During the last decade, a sophisticated ecosystem of litigation funders, patent portfolio companies, patent monetization consultants, and law firms has evolved to better assist innovators. These resources can help innovators protect their patents against efficient infringers by picking the most promising patents to enforce, identifying the most egregious offenders , and most importantly funding and building a case in the most cost-effective manner possible.

Also, litigation funders are increasingly interested in taking on intellectual property cases. According to a 2021 Westfleet Advisors litigation funding report, patent litigation “attracted a significantly higher percentage of new commitments in 2021”—nearly one-third of “all capital commitments.” The report observes that this is a “61% increase from 2020.”

Both in-house and outside counsel should consider the following recommendations when helping innovators take on efficient infringers:

  • Educate innovators about how litigation funding works and how to maximize its potential benefits;
  • Help innovators identify the valuable patents they haven’t licensed yet —if a patent hasn’t been licensed, then litigating the patent won’t interfere with existing licensing revenue;
  • Minimize the threat of losing a patent through invalidation proceedings such as inter partes reviews so that innovators have more confidence to litigate their patents;
  • Examine any joint ventures where an innovator’s patent might have been willfully infringed because willful infringement can result in triple damages, which in turn, can help financially offset the risk of losing patents in future litigation; and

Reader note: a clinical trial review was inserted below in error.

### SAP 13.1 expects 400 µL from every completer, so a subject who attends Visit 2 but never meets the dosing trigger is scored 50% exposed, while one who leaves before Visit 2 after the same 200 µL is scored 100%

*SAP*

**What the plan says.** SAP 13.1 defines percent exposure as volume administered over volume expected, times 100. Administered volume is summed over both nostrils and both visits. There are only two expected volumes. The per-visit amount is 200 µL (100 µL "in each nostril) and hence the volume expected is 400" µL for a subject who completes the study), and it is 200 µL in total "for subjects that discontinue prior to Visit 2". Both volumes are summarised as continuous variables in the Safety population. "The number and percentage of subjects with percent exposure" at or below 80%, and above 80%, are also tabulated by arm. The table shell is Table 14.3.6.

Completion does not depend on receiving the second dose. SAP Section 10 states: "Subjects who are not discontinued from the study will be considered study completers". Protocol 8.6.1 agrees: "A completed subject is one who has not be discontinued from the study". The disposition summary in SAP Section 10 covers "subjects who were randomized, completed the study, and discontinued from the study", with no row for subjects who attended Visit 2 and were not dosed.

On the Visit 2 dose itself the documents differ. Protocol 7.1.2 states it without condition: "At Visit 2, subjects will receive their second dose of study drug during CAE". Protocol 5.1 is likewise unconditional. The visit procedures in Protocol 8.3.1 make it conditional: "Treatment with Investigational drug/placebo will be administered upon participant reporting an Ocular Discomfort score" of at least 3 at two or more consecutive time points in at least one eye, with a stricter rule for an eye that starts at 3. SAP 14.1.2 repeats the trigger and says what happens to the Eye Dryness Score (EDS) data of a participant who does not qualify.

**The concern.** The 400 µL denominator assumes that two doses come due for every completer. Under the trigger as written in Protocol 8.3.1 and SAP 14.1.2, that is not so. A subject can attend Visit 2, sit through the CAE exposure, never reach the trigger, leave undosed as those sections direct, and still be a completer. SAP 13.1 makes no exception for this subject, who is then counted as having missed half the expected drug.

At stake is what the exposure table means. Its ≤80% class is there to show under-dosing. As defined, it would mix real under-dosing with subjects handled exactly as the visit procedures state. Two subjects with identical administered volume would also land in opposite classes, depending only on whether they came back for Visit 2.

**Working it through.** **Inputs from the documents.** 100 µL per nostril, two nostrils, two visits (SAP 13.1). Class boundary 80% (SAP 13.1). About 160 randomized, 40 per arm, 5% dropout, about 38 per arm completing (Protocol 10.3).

• Pay closer attention to high-tech innovators because efficient infringement may be more prevalent within the high-tech industry than others.

You Can Win

Recent big patent infringement verdicts won by Columbia University and the California Institute of Technology should give innovators greater confidence that enforcing their patents is worth the fight in court—especially if litigation funding can cover the lawsuit’s cost.

These academic institutions had the willpower to litigate their patents and it paid off handsomely. In May, Columbia won more than $150 million in a suit against a computer security company and may have those damages tripled for willful infringement. In 2020, CalTech won more than $1 billion against Apple Inc. and Broadcom Inc.

These victories are a critical reminder that innovators can step up and successfully fight efficient infringement.

Using litigation funding, it’s become much easier for innovators to pursue efficient infringers, bring offenders to justice, and maximize the value of their patents in the process.

This article does not necessarily reflect the opinion of The Bureau of National Affairs, Inc., the publisher of Bloomberg Law and Bloomberg Tax, or its owners.

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Jonathan Barbee is an attorney with MoloLamken LLP in New York. He represents inventors, innovators, startups, and research institutions in intellectual property and technology-related litigation. He litigates complex patent, trade secrets, and copyright matters across an array of technologies and industries, including the high tech, medical devices, and pharmaceutical industries.